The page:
MAT installed eight operating theatres in the purpose-built surgical centre within the new proton beam therapy unit at UCLH NHS Foundation Trust’s Grafton Way Building. The eight operating theatres are situated on Basement Level 1 of the building, which is also home to several other clinical specialities. One of only two NHS proton beam centres in the UK, much of the actual treatment facility is located beneath the Grafton Way Building, in a huge underground cavern that could easily swallow the Royal Albert Hall.
It was recognised early on at Fairfield General Hospital that noise generation was going to be a major challenge, as the works were immediately adjacent to the existing fully operational orthopaedic theatres and 10-bed ICU. Seven-days-a-week working with extended hours was necessary in order to ensure that noisy operations were undertaken outside critical times and we were able to celebrate a very successful project: “This extensive planning resulted in NO requests to stop work throughout the whole of the contract period - an amazing achievement by MAT!” David Shepherd, Principal Project Manager
In order to access the operating theatres, which were located at the end of the corridor on the ground floor, a long temporary covered weatherproof walkway was erected over a grassed area at the end of the recovery ward, creating an alternative route for contractors and equipment. In addition, access to theatres on the second floor was restricted, so MAT erected an external scaffold and temporarily removed highly specialised and expensive external glazed curtain wall cladding panels to install a weatherproof access route.
All work on this CL3 laboratory was carried out and completed over the course of the pandemic. This presented some challenges with regards to material shortages and delays of vital components, but delays were kept to an absolute minimum. One unusual problem encountered was nesting seagulls, which had chosen to set up home on the roof where the new mechanical plant was to be located. The birds were very aggressive towards anyone attempting to access the roof, so works had to be postponed until the new fledglings had left the area. However, everything went very well: “We would recommend this team for any laboratory development. They were brilliant - knowledgeable, accurate and efficient. We couldn’t be more pleased with how MAT managed the build, and ultimately delivered the finished product.” Matthew Allen, Laboratory Manager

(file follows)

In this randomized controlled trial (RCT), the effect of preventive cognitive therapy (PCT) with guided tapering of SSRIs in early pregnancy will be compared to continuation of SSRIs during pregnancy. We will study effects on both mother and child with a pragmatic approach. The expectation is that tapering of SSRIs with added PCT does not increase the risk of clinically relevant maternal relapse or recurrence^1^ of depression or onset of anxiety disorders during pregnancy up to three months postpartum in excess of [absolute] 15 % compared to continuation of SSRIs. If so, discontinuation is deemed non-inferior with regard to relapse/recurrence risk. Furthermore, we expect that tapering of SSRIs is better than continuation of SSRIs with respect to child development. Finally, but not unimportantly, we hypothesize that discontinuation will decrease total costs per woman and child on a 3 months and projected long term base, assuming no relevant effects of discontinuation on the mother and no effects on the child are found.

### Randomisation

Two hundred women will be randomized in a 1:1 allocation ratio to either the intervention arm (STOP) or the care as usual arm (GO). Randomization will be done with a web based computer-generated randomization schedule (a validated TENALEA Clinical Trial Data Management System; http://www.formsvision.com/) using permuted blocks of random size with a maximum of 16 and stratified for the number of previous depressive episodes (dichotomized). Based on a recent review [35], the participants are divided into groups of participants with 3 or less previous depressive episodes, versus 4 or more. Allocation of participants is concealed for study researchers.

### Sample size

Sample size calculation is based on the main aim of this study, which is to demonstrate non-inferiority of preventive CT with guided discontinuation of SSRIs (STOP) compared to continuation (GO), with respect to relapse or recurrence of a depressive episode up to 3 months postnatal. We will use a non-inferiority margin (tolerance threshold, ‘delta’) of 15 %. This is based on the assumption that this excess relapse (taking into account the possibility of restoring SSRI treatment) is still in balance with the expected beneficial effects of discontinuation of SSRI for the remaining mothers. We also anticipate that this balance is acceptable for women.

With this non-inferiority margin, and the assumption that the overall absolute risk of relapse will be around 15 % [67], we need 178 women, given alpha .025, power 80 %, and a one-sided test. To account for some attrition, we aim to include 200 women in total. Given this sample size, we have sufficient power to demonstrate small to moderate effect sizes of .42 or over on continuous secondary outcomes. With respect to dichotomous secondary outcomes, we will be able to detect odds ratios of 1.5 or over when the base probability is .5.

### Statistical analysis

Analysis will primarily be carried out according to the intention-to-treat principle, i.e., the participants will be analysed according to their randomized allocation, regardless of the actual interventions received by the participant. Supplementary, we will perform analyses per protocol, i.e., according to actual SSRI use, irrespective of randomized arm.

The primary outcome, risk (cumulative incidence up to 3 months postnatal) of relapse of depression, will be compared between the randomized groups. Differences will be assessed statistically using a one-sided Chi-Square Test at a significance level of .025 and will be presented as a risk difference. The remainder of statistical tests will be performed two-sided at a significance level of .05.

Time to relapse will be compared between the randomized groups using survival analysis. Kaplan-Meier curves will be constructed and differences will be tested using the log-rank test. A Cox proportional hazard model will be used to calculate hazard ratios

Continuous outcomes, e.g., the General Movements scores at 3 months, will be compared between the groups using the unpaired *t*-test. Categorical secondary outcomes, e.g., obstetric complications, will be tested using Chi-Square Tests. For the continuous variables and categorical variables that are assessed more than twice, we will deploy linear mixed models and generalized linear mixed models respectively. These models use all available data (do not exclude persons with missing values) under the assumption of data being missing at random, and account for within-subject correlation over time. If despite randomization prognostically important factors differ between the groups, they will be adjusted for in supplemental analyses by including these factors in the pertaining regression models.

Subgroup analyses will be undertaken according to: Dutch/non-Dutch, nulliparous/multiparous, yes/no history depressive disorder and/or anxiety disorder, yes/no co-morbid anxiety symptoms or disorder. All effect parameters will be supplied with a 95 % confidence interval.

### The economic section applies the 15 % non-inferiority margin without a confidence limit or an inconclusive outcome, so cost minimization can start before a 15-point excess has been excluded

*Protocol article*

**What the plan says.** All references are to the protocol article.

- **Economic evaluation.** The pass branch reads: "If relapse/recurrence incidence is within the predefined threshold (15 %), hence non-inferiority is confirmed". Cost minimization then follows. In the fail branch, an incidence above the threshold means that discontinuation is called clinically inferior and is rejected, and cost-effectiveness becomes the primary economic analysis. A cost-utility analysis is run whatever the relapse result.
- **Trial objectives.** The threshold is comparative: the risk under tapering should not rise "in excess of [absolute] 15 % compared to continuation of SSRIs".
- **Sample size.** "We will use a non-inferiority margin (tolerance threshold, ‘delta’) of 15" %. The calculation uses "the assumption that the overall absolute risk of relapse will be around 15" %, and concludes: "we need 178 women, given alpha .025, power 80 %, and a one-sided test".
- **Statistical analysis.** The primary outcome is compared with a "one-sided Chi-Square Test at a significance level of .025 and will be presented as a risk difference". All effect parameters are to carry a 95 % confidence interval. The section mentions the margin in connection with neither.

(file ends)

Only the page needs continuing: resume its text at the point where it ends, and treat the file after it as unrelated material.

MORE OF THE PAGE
In his book ‘In Place of Fear’, Aneurin Bevan said: “Society becomes more wholesome, more serene, and spiritually healthier, if it knows that its citizens have at the back of their consciousness the knowledge that not only themselves, but all their fellows, have access, when ill, to the best that medical skill can provide.” The healthcare world is developing at an incredible rate, with medical and research advancements making a level of care and treatment that Bevan could never have dreamed of available to us all. We are proud to continue to support the beliefs he held so passionately, and we look forward to serving the NHS for another 40 years and beyond.